These findings suggest that longevity can be determined, at least in part, by epigenetic traits, such as the rate of telomere shortening. Furthermore, these findings pose the interesting question of which is the molecular determinant by which higher telomere shortening rates lead to shorter longevities. An obvious answer is that higher rates of telomere shortening will be associated to faster accumulation of critically short/dysfunctional telomeres, which are known to contribute to activation of a persistent DNA damage response stemming from telomeres, which leads to loss of cell viability and aging phenotypes. Thus, species that shorten telomeres at faster rates will reach telomere exhaustion and trigger a persistent DNA damage response earlier than those species that are able to maintain telomeres protected for a longer period of time. A short/dysfunctional telomere is recognized by the cell as an irreparable DNA double strand break (DSB), triggering a persistent DNA damage response which results in phosphorylation of γH2AX, and which eventually leads to cell death and/or senescence. In turn, induction of cellular senescence either owing to critically short telomeres or to other insults is also associated with increased γH2AX levels, involving in some instances the mTOR pathway. Thus, accumulation of cells with DNA damage throughout lifespan should also correlate with species longevity.

Here, we find that increased global rates of DNA damage, as determined by the DNA damage marker γH2AX which detects occurrence of double stranded DNA breaks in the genome, inversely correlates with species longevity. In particular, we determined here the rates of increase of the DNA damage marker γH2AX in leukocytes of phylogenetically distant species of birds and mammals in parallel and using the same experimental method. Previous studies have also shown a correlation between certain types of DNA damage and aging. Indeed, DNA damage accumulation with aging and telomere shortening may be related processes. Critically short telomeres as the result of cell proliferation throughout life to repair damaged tissues trigger a DNA damage signal specifically at telomeres.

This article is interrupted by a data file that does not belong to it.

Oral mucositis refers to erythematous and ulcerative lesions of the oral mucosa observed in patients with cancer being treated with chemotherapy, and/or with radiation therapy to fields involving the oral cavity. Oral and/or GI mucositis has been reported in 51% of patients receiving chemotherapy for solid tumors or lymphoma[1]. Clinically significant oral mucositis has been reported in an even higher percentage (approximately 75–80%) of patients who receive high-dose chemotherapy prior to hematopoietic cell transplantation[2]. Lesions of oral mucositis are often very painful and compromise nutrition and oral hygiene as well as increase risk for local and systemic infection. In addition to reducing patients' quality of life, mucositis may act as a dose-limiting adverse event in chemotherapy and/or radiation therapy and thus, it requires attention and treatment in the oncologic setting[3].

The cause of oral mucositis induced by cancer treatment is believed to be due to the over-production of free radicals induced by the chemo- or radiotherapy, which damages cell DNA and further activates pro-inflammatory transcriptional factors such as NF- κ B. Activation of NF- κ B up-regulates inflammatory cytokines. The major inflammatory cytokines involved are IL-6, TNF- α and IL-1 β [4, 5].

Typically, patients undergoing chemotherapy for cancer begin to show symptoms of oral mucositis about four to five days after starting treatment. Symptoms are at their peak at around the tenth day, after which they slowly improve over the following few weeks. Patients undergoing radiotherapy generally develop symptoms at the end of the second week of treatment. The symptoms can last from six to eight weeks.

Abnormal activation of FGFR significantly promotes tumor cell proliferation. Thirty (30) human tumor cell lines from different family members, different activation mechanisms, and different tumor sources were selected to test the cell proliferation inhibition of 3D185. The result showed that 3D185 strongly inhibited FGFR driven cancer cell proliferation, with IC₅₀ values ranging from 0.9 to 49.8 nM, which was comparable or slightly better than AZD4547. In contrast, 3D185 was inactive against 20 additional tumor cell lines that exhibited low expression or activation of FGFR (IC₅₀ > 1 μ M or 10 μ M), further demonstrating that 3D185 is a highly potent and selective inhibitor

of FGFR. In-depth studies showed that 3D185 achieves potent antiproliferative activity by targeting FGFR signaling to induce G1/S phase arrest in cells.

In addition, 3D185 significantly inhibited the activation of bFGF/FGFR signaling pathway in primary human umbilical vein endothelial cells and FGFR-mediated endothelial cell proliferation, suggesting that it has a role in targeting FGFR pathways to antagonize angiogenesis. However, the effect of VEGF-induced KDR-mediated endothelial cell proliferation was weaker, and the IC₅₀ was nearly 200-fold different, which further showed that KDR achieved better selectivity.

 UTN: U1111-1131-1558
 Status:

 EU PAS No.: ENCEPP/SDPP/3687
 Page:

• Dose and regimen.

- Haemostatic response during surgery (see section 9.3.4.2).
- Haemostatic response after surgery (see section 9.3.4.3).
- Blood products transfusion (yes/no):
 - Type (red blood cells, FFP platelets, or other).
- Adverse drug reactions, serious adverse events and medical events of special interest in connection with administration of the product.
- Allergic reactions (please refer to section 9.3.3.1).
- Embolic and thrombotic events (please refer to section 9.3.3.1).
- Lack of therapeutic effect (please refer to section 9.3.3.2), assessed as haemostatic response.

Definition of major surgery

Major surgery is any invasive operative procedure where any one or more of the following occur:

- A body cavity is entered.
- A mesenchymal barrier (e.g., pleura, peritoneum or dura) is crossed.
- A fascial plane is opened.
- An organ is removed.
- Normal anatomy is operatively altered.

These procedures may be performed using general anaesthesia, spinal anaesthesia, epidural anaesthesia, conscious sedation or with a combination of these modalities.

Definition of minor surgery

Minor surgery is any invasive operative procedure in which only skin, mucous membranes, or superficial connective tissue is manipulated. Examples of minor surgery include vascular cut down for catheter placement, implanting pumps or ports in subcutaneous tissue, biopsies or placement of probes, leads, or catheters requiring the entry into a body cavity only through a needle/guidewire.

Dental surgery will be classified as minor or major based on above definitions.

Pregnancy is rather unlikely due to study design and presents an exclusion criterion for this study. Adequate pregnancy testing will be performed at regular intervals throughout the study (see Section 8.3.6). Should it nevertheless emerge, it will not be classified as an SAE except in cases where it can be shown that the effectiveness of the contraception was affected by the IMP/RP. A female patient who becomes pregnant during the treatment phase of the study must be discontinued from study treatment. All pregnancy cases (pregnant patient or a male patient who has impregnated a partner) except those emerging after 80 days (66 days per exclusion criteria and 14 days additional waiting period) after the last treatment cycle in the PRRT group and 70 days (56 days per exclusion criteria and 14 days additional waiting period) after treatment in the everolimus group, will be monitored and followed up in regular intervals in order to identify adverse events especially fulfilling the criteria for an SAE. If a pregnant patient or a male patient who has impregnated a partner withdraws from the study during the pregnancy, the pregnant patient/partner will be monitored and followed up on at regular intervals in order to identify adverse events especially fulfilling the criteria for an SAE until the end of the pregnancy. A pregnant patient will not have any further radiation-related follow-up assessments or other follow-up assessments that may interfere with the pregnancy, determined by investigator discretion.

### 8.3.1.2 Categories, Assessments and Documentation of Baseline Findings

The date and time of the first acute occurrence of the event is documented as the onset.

We also measured the percentage of short telomeres of the species in this study, and we found that all of the species showed an increase in the percentage of short telomeres with age. This result is concomitant with the fact that average telomere length shortens with age in many species. Several studies have suggested that the percentage of short telomeres is more indicative of health and senescence than average telomere length. The percentage of short telomeres is an important metric since it is the length of the shortest telomere in a cell that induces a DNA damage response and cell senescence rather than the average telomere length of the telomeres on all of the chromosomes. Here we also noticed a mild trend for species with longer maximum lifespans to have a lower rate of increase of percent short telomeres, thus accumulating short telomeres more slowly with age. We also observed that species with the highest rates of γH2AX increase have the highest rates of increase of percent short telomeres with age. These results make a connection between γH2AX DNA damage, short telomeres, and lifespan. As cells accumulate DNA damage and short telomeres, they will enter into a state of senescence, thus accelerating the aging process and shortening lifespan.